Legislators: How to Go Home WITHOUT Raising Taxes

According to media reports, lawmakers and the governor "face the toughest time writing a new spending plan since 1993." (Ammons, AP)

Indeed, with two new voter-approved education initiatives to fund, energy costs rising dramatically, traffic congestion the worst it s ever been, and the usual gauntlet of special interests clamoring for more funding, it is a daunting task.

The question is: Will lawmakers resist the urge to solve these problems by squeezing more money out of taxpayers? Will they get serious about eliminating government inefficiencies and finding new methods of meeting our budget needs?

Governor Locke shows no inclination to do so. Instead, he and many legislators seem intent on discarding what remains of the state spending limit (I-601), claiming the state faces a billion dollar shortfall for the next biennium. They're advocating numerous tax and fee increases and working to add a tax package for transportation to November's ballot.

Governor Locke s own budget proposal calls for a $2 billion increase in spending over the current budget. Meanwhile, the two education initiatives passed in November earmark a combined $795 million in mandatory spending.

Writing the new budget seems like a monumental task for legislators. However, a little "reality therapy" can go a long way in crafting a workable budget. The state will have more than enough money to meet budget needs if legislators implement a simple and more sensible budgeting process.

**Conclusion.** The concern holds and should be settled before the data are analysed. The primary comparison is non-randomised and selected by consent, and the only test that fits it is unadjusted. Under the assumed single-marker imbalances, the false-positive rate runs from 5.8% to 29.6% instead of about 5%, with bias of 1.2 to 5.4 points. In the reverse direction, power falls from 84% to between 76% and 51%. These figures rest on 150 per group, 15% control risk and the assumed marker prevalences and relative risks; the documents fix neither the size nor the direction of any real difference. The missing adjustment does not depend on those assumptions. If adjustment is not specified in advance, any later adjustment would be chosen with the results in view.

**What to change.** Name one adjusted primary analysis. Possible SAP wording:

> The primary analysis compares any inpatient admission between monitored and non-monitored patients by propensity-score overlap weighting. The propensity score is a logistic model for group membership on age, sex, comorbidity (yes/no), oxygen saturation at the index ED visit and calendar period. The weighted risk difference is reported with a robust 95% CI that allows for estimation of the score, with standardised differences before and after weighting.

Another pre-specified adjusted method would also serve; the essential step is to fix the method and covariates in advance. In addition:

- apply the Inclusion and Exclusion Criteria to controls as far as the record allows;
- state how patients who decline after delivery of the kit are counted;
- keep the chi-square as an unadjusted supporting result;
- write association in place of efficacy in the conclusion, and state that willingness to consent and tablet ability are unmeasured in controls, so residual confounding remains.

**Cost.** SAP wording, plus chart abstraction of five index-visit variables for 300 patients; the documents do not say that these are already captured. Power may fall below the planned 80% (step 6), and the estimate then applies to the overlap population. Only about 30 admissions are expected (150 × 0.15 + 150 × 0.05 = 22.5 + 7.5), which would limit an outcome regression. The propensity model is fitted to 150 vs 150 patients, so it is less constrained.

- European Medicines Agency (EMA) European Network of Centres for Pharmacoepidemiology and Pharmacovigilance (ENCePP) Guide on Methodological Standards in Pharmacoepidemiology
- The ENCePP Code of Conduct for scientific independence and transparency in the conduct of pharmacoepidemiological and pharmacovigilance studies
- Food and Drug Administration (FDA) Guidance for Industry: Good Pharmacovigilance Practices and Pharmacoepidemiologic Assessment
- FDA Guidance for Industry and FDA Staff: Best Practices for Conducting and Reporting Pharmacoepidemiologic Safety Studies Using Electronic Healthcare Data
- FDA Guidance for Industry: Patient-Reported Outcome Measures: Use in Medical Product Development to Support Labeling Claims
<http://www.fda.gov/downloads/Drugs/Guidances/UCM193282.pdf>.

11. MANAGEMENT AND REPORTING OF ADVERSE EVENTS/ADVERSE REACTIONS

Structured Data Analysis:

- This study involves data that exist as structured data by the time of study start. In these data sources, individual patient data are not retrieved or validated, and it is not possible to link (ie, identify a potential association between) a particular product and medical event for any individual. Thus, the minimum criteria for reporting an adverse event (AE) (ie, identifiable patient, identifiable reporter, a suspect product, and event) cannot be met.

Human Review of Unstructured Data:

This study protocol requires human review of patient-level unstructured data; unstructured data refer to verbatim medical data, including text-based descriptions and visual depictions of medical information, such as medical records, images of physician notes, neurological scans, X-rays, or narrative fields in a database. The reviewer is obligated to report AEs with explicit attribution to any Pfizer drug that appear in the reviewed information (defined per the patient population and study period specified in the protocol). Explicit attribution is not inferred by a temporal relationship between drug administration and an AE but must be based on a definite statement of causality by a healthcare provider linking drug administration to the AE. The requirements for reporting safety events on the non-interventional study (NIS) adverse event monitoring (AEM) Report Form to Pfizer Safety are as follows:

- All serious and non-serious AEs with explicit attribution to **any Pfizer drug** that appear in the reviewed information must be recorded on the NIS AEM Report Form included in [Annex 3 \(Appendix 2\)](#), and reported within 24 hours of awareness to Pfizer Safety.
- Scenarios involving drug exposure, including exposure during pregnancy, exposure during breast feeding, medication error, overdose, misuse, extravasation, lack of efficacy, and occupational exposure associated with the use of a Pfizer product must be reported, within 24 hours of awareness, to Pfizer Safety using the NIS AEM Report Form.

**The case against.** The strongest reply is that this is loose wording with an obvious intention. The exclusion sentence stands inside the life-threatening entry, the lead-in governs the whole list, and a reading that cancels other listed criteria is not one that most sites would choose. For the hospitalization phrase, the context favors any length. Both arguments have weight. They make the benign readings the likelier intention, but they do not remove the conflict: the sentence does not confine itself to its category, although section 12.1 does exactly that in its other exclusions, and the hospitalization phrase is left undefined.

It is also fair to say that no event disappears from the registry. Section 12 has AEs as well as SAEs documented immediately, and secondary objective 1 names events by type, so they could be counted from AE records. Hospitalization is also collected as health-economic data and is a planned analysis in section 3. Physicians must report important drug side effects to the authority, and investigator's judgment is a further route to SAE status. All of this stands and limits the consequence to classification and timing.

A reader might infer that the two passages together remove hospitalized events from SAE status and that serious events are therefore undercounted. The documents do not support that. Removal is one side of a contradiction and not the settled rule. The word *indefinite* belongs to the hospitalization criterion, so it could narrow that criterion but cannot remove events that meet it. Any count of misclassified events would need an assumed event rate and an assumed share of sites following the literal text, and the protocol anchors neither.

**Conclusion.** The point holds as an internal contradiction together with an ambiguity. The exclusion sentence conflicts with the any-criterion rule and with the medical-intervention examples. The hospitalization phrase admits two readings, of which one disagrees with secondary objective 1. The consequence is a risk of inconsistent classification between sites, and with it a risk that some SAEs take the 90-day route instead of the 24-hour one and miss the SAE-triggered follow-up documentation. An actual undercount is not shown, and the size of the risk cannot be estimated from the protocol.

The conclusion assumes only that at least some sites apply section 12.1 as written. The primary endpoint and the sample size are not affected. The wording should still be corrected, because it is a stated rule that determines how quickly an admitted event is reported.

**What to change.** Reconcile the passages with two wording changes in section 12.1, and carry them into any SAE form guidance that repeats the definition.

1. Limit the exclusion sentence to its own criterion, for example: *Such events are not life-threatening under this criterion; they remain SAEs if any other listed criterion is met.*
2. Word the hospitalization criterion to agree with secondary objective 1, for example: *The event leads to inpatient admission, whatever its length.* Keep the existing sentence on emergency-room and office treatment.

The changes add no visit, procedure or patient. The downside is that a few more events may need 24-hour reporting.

Right now, the 26 policy committees in the House and Senate hold hearings and pass legislation before they even know how much money is available. This makes it impossible to prioritize spending. And once an expenditure is on the list, it becomes indispensable.

If a budget crunch occurs, lawmakers believe the only option is to raise taxes to continue paying for the program. In reality, taking a new approach to building the budget means no new taxes will be necessary to meet the current needs of state government. How about trying this: The legislature uses the November 2000 revenue forecast as the official revenue projection for 2001-03 instead of the March 2001 forecast. This gives the legislature $22.3 billion to spend, about $1.2 billion more than 1999-01. Prepared by Bob Williams, Senior Research Analyst (360) 956-3482 or effwa@effwa.org

Of that $22.3 billion, the legislature puts 2% into a reserve fund for state emergencies. This would amount to $446 million, leaving nearly $21.9 billion available for spending. The legislature debates spending priorities in January and passes a budget resolution by January 31st to establish spending ceilings for K-12, Higher Education, General Government, Compensation (state employees and teachers), and Human Services.

If these suggestions are followed: Each policy committee will have a budget in which to prioritize spending for all its proposed measures. In deciding priorities, the committees can be directed to review agency mission statements and previous performance-based benchmarks. This will require legislators to review existing and proposed budgets, evaluate agency priorities, and ask the tough questions. Legislators on the policy committees can be required to submit their budget, with performance measures, to the appropriations committees by February 28th. The legislature will soon discover no new taxes are necessary. The new budgeting process will also ensure that state government is getting the most for every taxpayer dollar it spends.